Beat security woes with better system intelligence: Elastic preps Linux audit tool alternative
Security is always top of mind for IT and business people, and the frequency of attacks leaves many wondering if the Internet will ever be safe. But better system, and hence operational, intelligence can help eliminate many common problems as engineers from Elastic outlines at this year’s TechSummit in Berlin
Many organizations, particularly younger startups, are too preoccupied with running their business to focus on security. But if you ignore security for long enough someone will eventually be running bitcoin miners on your servers.
That’s the sentiment two Elastic engineers conveyed at the recent TechSummit conference in Berlin. Team Lead Monica Sarbu and Software Engineer Tudor Golubenco, spoke about the need to apply more system intelligence to combat unauthorized access to computer systems, both on-premises and in the cloud.
Elastic is the company behind Elasticsearch and Sarbu and Golubenco work for the Beats product line. Beats are lightweight “shippers” that collect and ship various types of Linux system operational data to Elasticsearch. Beats is an open source project part of the Elastic stack and is written in the Go language.
“We use the plural 'Beats' because it’s not a single product, but a family of projects,“ Sarbu said. “We have a project for each data type that we collect. For example, the Filebeat collects logs from servers and the Metricbeat interrogates external services and fetches metrics from them.”
When the data from Beats is in Elasticsearch it can be analysed and visualized. Use of the Elastic stack is well known for logging and monitoring, which is useful for security purposes.
“Even if you follow good security practices, sometimes you can get breached due to something not in your control or due to a silly mistake,” Sarbu said. “My favourite mistake is when developers commit server credentials in a public GitHub account. This is something that happens more often than you think.”
Computer security forensics gets Elastic
How do you find out you have been breached? The knowledge varies from never finding out, which is the worst case, to finding out yourself and proving no harm was done.
To discover security breaches logging and monitoring technologies can be employed either in real-time or forensically after an attack.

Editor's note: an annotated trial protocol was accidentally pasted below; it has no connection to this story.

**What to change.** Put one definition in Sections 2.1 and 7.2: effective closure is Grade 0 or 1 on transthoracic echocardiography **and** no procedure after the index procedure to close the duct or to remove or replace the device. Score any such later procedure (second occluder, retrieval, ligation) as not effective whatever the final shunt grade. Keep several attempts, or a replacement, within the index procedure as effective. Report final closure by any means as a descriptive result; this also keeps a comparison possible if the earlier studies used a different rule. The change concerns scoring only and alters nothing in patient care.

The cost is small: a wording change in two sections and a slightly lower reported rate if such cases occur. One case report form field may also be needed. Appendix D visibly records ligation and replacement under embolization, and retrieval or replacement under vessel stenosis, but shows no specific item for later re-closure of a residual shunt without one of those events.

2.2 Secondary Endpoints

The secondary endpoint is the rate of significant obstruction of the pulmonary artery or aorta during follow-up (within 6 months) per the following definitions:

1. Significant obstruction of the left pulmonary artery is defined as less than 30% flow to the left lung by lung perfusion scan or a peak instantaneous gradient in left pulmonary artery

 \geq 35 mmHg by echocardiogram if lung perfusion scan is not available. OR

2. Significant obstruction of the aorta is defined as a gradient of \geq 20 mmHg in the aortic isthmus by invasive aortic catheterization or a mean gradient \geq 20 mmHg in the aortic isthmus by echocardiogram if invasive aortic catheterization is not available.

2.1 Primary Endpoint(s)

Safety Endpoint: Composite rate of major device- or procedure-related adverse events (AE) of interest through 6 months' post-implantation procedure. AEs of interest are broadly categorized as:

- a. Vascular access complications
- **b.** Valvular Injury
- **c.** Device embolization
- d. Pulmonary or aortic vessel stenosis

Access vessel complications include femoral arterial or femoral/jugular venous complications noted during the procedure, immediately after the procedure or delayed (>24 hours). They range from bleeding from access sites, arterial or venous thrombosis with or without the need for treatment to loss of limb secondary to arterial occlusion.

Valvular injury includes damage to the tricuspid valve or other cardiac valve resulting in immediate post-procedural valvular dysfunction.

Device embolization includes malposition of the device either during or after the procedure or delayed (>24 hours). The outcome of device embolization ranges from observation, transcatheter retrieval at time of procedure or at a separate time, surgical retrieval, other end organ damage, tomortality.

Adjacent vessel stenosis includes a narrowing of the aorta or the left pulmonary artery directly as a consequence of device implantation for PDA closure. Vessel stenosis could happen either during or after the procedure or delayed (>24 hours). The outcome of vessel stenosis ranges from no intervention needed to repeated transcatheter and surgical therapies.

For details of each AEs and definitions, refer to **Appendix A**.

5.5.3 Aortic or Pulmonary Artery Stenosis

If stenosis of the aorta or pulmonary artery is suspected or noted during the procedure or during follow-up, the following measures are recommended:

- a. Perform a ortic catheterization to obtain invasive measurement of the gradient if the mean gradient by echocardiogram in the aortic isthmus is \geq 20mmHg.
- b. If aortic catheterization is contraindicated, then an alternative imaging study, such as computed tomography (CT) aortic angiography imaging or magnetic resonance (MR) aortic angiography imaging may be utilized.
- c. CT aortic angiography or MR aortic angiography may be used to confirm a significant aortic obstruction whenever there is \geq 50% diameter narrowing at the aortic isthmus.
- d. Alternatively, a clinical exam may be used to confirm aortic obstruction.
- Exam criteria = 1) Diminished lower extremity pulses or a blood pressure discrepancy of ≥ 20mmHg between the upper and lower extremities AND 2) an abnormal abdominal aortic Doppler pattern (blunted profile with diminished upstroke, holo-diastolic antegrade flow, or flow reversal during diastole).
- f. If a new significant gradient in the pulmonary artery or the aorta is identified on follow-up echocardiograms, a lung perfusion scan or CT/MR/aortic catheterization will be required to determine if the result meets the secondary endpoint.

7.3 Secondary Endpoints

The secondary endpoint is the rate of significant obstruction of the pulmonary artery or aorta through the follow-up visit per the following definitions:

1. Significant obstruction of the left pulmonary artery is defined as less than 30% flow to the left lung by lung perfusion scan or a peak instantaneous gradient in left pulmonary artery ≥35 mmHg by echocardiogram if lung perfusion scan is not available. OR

According to Sarbu, logging tools collect data from all different sources relevant to security like authorization logs, which can tell you the password (or key) and IP address of the user. Another thing you might follow is the number of failed “sudo” attempts. This is when a regular user (or attacker) attempts to elevate their privileges on a Linux system.
“Tools like auditd [audit daemon] can monitor every system call, which can result in quite a lot of messages so you have to be specific on which data you look at, including who accesses a file, new network connections and when a new process is started,” Sarbu said.
“Auditd logs are in a difficult to parse format because they use the multiline log format. But Filebeat has a specific module for auditd that takes care of the regular expression to parse the logs.”
With Linux’s auditd tool quite complex to use and “get right”, Elastic engineers are now working on a solution that is an alternative to auditd, which will also get all the system information directly from the kernel.
No release date was given for the auditd alternative, but like many open source projects it will be out when it’s ready.
Sarbu’s colleague, Elastic Software Engineer, Tudor Golubenco, auditd can take as much as 20 per cent of the system’s CPU capacity and this high overhead is one of the reasons the team wants to move away from using it.
“If we can get this data directly from the kernel we can implement it in a more efficient manner,” Golubenco said. “You can start with SSH logs as all the time there are attempts to brute force attack them to gain system access.”
A recent Beats development is the concept of modules. A module is designed to simplify the collecting, parsing and even the visualization of data. There are modules for common log formats like the Nginx web server. The monitoring will identify a successful login and whether it used a password. This can be alerted on to distinguish between an attack and a misguided user.
Elastic has the Metricbeat shipper for system and process logs, including what is consuming CPU and memory.
“I can see the processes the user has started and the ones one I would expect,” Golubenco said. “If there are four processes and three don’t make sense there is probably a security breach.”
This type of security analysis can generate a lot of logs, but they can be indexed in Elasticsearch.
“Filtering these logs to reduce the number is something we are working on. And we don’t want to rely on auditd to generate log files, and then need to parse them – we want to talk directly to the kernel,” Golubenco said.
Sarbu said running process are always interesting to monitor as you can retrieve the commands that are executed on the server and identify the suspicious ones when they happen.
Beats provide developers with a platform that allows them to be extended built from scratch. There are more than 30 community developed Beats now available.